Thursday, April 24, 2014
I have to say that this is the first book I've ever read that featured a tango-dancing vampire as one of the main characters.
Natalie, who's an author, is in the process of getting over Mike, the guy she threw out of her house after he cheated on her. One morning, after drinking herself to sleep the night before, she wakes up to discover someone has been through her closet and has laid out a chic outfit for her. Somehow or other, a stylish vampire named David has moved himself into her basement. He takes Natalie on as his personal project, and before long, he has renovated her diet, her health and beauty regimen, and even her house. And it turns out he is as much of a fan of the tango as she is. Pretty soon, the two of them are getting lessons from an unusual dance instructor so they can compete in the vampires' annual tango competition. Of course, there's a similar competition coming up in the human world, and Mike and his new partner are considered to be the dance team to beat. Anyone want to bet whether there will be a showdown?
I didn't completely buy Natalie's willingness to let David take over her life. Classical vampires use mind control to subdue their human companions, but David doesn't do that -- instead, Natalie just kind of goes with the flow. To his credit, he doesn't bite her, either. Oh -- and did I mention he's gay?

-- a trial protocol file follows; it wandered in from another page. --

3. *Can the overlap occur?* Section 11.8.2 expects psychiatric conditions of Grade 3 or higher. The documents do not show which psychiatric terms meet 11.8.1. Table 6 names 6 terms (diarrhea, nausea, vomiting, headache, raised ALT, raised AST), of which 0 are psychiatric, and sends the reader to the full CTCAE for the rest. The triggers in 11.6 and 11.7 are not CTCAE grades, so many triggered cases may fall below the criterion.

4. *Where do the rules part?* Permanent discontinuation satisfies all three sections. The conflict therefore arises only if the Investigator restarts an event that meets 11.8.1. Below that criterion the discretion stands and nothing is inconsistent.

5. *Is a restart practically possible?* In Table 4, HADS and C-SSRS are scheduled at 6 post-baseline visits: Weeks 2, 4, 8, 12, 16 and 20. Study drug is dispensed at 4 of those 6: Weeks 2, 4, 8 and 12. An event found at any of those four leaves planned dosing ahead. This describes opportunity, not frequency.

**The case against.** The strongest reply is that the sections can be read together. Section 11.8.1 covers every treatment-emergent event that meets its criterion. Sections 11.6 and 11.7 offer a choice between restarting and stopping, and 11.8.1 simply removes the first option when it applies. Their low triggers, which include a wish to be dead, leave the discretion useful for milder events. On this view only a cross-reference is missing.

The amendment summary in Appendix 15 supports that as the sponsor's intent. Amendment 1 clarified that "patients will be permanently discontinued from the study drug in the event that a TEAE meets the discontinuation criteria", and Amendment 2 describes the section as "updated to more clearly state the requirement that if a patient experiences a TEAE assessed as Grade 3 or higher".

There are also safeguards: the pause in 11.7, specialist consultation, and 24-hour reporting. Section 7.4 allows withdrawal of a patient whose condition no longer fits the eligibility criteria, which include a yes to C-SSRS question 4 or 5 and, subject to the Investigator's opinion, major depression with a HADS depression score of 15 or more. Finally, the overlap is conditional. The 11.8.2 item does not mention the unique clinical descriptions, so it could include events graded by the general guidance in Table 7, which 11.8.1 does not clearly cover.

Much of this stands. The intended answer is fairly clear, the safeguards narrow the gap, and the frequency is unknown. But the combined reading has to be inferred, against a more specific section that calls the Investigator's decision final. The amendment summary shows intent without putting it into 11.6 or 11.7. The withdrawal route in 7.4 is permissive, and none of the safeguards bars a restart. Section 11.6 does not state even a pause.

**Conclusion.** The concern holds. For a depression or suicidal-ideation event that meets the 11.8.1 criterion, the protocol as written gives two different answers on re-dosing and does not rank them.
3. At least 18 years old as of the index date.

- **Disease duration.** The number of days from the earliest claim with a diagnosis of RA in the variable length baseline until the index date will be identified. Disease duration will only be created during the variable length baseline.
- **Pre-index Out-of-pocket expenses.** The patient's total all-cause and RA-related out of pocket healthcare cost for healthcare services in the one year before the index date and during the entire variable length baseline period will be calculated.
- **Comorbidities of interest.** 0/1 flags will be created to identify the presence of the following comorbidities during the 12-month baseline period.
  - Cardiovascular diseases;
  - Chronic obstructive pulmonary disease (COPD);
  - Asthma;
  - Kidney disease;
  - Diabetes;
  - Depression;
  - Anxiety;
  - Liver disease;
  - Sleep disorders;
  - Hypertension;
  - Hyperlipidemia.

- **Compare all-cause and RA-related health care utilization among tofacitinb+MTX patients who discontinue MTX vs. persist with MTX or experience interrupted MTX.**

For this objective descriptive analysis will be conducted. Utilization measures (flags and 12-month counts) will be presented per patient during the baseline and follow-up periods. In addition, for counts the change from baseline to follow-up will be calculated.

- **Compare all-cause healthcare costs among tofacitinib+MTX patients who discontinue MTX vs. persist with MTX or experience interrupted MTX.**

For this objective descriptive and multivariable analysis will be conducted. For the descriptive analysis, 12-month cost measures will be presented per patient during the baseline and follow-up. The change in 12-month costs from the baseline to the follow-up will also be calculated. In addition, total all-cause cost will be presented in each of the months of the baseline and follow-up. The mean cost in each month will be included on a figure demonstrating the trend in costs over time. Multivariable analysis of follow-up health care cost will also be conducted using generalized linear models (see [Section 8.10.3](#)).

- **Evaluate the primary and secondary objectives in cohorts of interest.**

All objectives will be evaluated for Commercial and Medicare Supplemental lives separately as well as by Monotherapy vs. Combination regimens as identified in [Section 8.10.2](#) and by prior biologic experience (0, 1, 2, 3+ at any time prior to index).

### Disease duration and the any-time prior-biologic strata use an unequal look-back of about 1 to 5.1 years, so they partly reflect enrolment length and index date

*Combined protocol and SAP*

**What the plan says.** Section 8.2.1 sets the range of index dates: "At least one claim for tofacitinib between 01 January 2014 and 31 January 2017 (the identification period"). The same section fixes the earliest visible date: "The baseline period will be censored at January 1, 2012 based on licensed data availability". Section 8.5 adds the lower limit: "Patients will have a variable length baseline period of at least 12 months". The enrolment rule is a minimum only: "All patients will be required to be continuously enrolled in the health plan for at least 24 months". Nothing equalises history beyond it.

I don't typically read chick lit, but My Gentleman Vampire was a cute, fun book.
Thursday, April 17, 2014
Like all good thrillers, Yucatan Dead starts off with a bang and keeps going.
Kate Jones wakes up, realizing she's been kidnapped. And it doesn't take long before she figures out who is behind it: a former lover who also happens to be a Mexican drug lord. He's after her for the money she took when she left him, and since then, every attempt she has made to start a normal life anew has ended with the people she loves in trouble.
In a twist of fate, she manages to escape from his clutches yet again, and falls in with a shadowy paramilitary organization that uses less-than-legal means to combat the drug trade. The head of the organization gives her a choice: get out of Mexico and go back to her life in the States, or help him bring down her former lover. But Kate knows that leaving would only mean continuing to live on the lam.
This is the first of Berkom's six Kate Jones books that I've read, but I didn't have any trouble following the goings-on -- the author fills in just enough back story to clue in the reader. The pace is fast, the characters believable, and the editing excellent. I enjoyed Yucatan Dead, and now I may have to go back and read the previous books in the series.
Thursday, April 10, 2014
Steve Denver has kind of come unstuck in time.
One day, he looks up from his attempts to focus on writing his next novel, and sees some kind of metal monster heading for his home. He subdues it, more or less accidentally, and follows it to its source -- an interdimensional gateway that wasn't there the day before.